Veteran investor Mark Mobius told CNBC there were "lots of opportunities" in Russia, despite the continuing tensions surrounding Ukraine.
Both the Russian ruble and MICEX stock index plummeted at the height of the Ukraine crisis in March, but have recovered some ground over recent weeks.
Mobius, who is executive chairman of Templeton Emerging Markets Group, stressed that despite these gains, Russia remained a good location for investment.
"The Russian ruble is down against the U.S. dollar, so U.S. dollar investors have a good opportunity," he said. "And the market has not done that well. There has been a little bit of a spurt, but there's lots of opportunities there."
Over the year to date, the dollar is up 4.28 percent against the Russian rouble. Over the same period, the Micex stock index is trading 1.36 percent lower.
It comes as a number of firms have turned bullish on Russia over recent days, with JPMorgan raising its recommendation on Russian equities from "underweight" to "overweight" last week.
On Iraq, meanwhile, where violence continues, Mobius said it was important to look at the country's separate regions independently.
"It's true that Iraq has a problem, but if you look at the Kurdistan areas you'll see a lot of good things happening there," he said. "Drilling for oil is one of the most important things they're doing, and pumping that oil to Turkey and others parts of the world."
He added: "You have to look again, even within a country like Iraq, at specific areas where there might be very good things happening."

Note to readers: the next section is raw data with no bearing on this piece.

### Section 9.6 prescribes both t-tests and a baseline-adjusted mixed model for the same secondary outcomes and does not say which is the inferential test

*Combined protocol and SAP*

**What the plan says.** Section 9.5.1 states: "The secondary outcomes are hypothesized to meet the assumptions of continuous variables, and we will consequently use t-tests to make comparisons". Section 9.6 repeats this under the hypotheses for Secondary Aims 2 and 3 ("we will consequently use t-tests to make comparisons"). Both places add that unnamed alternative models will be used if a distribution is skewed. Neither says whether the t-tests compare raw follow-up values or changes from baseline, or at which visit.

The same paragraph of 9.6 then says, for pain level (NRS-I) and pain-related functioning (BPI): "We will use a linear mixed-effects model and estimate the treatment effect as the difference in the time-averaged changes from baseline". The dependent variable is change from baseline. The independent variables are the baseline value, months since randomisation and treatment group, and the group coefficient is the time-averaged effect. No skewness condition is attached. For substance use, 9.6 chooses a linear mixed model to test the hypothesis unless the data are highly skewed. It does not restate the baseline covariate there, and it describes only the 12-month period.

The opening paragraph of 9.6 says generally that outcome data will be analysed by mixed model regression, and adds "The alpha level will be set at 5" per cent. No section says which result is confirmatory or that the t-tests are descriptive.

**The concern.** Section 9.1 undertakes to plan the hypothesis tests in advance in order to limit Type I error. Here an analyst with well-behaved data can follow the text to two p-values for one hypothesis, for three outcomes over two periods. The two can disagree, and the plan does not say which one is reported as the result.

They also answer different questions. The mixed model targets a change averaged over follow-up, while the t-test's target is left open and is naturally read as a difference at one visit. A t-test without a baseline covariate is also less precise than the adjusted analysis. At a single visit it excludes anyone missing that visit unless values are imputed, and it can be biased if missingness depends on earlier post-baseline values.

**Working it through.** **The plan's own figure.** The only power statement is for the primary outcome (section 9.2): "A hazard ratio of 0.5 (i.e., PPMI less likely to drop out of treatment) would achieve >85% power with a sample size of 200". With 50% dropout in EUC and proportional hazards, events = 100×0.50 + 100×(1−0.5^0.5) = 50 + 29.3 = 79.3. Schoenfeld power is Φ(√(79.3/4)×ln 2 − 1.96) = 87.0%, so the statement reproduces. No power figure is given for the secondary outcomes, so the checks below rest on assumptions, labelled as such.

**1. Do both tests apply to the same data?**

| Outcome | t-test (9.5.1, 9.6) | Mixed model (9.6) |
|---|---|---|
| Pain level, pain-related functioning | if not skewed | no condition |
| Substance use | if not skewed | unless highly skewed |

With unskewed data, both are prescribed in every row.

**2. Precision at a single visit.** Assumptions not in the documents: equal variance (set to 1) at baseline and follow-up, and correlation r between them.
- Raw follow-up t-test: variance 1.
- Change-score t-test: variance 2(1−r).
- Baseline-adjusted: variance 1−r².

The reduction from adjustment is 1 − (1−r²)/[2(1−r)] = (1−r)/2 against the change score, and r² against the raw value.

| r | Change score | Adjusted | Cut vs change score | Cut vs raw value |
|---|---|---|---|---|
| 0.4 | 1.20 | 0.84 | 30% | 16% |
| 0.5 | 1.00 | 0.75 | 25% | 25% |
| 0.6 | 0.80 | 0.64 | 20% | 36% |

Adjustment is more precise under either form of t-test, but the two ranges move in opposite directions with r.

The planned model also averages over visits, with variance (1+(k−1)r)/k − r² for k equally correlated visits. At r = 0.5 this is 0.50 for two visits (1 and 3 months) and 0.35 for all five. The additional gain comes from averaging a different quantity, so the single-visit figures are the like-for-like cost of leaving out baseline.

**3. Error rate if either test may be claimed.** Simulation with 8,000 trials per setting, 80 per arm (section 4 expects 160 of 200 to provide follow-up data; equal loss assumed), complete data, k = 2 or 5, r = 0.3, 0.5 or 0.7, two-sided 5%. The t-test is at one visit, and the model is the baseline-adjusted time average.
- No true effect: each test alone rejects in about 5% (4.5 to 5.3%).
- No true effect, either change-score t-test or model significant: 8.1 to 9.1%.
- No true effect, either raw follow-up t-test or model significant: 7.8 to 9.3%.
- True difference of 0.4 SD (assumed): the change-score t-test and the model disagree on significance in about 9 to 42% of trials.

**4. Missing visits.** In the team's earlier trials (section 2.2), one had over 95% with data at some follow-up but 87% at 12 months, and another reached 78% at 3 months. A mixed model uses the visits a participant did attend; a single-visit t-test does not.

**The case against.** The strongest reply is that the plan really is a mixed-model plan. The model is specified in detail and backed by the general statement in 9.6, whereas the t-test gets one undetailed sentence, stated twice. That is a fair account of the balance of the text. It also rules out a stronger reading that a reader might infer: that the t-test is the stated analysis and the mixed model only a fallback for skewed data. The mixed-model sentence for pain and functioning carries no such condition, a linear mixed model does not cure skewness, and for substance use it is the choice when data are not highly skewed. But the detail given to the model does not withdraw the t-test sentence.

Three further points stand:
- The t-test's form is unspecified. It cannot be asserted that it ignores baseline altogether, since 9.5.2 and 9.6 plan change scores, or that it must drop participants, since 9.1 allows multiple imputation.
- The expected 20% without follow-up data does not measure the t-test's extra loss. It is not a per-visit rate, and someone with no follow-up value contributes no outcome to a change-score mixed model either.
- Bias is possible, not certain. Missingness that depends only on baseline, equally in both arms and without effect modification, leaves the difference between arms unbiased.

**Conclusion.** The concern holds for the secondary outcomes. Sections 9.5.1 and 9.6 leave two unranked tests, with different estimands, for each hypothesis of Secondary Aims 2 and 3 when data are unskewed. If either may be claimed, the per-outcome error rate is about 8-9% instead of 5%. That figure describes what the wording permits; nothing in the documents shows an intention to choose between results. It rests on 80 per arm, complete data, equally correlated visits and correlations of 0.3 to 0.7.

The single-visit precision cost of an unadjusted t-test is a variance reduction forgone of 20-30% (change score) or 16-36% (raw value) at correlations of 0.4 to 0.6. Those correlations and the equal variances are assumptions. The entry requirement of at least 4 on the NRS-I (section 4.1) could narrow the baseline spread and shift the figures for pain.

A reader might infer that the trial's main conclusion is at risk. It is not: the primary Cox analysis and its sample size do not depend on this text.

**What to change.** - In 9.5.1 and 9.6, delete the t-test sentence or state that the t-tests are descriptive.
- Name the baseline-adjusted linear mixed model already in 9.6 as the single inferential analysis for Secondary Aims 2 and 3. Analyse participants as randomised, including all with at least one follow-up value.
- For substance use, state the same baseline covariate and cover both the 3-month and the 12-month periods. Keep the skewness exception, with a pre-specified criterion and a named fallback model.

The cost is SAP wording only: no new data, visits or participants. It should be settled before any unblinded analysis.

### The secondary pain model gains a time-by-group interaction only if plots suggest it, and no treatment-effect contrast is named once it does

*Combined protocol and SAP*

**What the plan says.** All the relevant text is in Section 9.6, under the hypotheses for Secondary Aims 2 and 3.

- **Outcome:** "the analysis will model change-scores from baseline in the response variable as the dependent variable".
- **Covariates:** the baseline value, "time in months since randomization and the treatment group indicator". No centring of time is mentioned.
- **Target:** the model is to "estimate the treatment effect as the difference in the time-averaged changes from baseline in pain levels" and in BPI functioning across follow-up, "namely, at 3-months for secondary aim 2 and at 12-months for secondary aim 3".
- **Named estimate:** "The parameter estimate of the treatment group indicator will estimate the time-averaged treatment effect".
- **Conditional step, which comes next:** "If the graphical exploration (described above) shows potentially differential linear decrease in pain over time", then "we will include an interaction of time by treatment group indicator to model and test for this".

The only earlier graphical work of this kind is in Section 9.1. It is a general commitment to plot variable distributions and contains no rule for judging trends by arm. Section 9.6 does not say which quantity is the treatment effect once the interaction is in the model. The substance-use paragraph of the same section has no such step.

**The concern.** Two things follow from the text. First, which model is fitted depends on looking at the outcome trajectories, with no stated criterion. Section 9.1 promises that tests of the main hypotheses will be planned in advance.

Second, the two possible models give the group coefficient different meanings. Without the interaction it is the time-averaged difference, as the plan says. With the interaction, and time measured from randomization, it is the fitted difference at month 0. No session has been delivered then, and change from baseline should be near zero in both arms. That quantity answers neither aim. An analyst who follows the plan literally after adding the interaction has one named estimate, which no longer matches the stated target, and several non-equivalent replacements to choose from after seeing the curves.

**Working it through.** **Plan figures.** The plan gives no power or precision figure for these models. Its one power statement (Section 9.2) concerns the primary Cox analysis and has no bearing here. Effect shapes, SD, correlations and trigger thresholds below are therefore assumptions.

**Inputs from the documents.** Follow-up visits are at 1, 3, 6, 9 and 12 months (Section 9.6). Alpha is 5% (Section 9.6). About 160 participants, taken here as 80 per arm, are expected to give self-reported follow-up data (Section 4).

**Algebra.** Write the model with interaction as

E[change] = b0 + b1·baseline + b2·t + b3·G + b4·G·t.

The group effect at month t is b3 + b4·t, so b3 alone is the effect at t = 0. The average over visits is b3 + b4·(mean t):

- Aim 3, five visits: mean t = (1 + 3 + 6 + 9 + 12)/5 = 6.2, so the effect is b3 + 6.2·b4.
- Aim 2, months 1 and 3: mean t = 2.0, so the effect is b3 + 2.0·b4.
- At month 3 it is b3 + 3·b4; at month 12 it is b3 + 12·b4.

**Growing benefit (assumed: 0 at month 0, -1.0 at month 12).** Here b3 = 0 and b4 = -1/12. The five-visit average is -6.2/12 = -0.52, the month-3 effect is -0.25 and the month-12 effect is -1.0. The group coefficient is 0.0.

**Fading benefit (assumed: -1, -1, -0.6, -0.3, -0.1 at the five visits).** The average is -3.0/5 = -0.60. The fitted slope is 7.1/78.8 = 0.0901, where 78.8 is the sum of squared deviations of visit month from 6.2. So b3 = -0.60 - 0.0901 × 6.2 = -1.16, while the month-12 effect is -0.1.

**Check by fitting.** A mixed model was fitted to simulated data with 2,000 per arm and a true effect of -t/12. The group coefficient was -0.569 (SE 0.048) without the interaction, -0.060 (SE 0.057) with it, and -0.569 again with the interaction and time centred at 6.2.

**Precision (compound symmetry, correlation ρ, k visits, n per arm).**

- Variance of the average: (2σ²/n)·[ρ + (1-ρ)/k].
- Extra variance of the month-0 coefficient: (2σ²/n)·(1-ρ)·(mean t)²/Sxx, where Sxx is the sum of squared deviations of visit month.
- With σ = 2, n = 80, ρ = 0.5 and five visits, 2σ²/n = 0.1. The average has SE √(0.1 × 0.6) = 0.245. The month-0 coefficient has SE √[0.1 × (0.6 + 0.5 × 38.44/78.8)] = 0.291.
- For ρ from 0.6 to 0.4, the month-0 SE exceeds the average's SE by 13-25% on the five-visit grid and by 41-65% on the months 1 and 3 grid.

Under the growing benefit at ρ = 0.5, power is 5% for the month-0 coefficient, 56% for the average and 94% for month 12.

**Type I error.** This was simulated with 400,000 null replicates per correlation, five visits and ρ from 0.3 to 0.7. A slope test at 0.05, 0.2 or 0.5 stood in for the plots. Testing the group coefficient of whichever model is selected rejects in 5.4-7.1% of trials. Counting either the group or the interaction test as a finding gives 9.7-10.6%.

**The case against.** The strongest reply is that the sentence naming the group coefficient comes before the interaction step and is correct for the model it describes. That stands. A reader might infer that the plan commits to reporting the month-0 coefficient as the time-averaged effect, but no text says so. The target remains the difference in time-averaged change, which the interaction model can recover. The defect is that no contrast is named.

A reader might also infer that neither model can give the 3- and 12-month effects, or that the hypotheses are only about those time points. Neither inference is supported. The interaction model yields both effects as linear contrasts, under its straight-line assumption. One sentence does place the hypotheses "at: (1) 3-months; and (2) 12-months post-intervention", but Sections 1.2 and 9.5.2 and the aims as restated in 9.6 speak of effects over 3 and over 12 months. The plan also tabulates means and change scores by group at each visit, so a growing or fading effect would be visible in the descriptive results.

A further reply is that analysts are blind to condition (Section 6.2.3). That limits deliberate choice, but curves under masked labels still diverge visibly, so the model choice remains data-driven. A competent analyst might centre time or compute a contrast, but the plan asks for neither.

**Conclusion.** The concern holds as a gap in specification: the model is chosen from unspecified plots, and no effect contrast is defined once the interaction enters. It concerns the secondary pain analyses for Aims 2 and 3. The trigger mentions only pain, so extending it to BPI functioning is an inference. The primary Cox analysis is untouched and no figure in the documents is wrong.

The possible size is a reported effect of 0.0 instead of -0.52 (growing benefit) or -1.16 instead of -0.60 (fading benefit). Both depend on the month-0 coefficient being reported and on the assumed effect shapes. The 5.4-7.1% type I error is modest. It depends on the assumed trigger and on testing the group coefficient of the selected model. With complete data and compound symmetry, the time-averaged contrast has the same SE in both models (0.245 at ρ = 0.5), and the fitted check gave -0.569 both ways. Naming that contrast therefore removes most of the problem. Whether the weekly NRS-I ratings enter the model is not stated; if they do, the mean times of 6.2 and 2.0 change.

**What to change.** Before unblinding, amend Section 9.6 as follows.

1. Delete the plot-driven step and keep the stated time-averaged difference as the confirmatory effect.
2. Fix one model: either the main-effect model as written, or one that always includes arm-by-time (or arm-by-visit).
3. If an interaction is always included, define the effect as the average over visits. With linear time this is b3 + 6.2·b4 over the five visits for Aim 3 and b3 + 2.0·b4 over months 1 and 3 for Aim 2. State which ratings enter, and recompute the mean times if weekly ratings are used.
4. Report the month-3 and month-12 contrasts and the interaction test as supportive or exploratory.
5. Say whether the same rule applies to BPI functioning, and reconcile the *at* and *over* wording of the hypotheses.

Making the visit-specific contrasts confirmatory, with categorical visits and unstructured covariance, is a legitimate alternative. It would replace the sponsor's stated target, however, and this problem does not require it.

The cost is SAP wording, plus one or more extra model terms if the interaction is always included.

Over the weekend, it was reported that Sunni rebels had secured a number of border crossings into Syria, and potentially Jordan. U.S. Secretary of State John Kerry will start a week-long tour of the Middle East this week to try and corral support for the creation of a new government that will attempt to halt the violence.
'Things are looking better'
Speaking at the FundForum International event in Monacco, Mobius said things were looking up for emerging markets, adding that this year was "very different" to 2013, when emerging markets underperformed.
"We've had a very chequered history in the last three years, now things are looking better," he told CNBC.
But not all investors are as optimistic on the asset class. A survey of fund managers by Societe Generale last week showed investors in emerging markets were starting to turn more bearish.
The bank's monthly survey of real-money and hedge fund investors in emerging markets showed 49 percent are now bearish for the near-term, up from 29 percent at the end of April, the first time the population of bearish investors outnumbered bullish ones since September.
Mobius, however, was optimistic about both China and Brazil, arguing that China's reform program meant "tremendous changes" were on the way, and a 7 percent growth target was achievable.
Demonstrations against the government in Brazil, meanwhile, could result in a shift towards more market- and company-friendly policy, according to Mobius.
His comments come after a significant sell-off in emerging markets last year, as the U.S. Federal Reserve first broached the possibility of tapering its quantitative easing program. The asset class was also hit earlier this year, as sharp falls in the value of the Argentine peso, Turkish lira, South African rand and Brazilian real triggered panic selling across emerging markets.
But Mobius said that in order to invest successfully in less-developed markets, investors needed to look further afield.
"You have to be very specific – and very company-specific, not just country-specific," he said.
"And you have to start broadening your scope into frontier areas. Frontier markets have outperformed even emerging markets, generally. So the scope of our work has widened considerably over the past few years."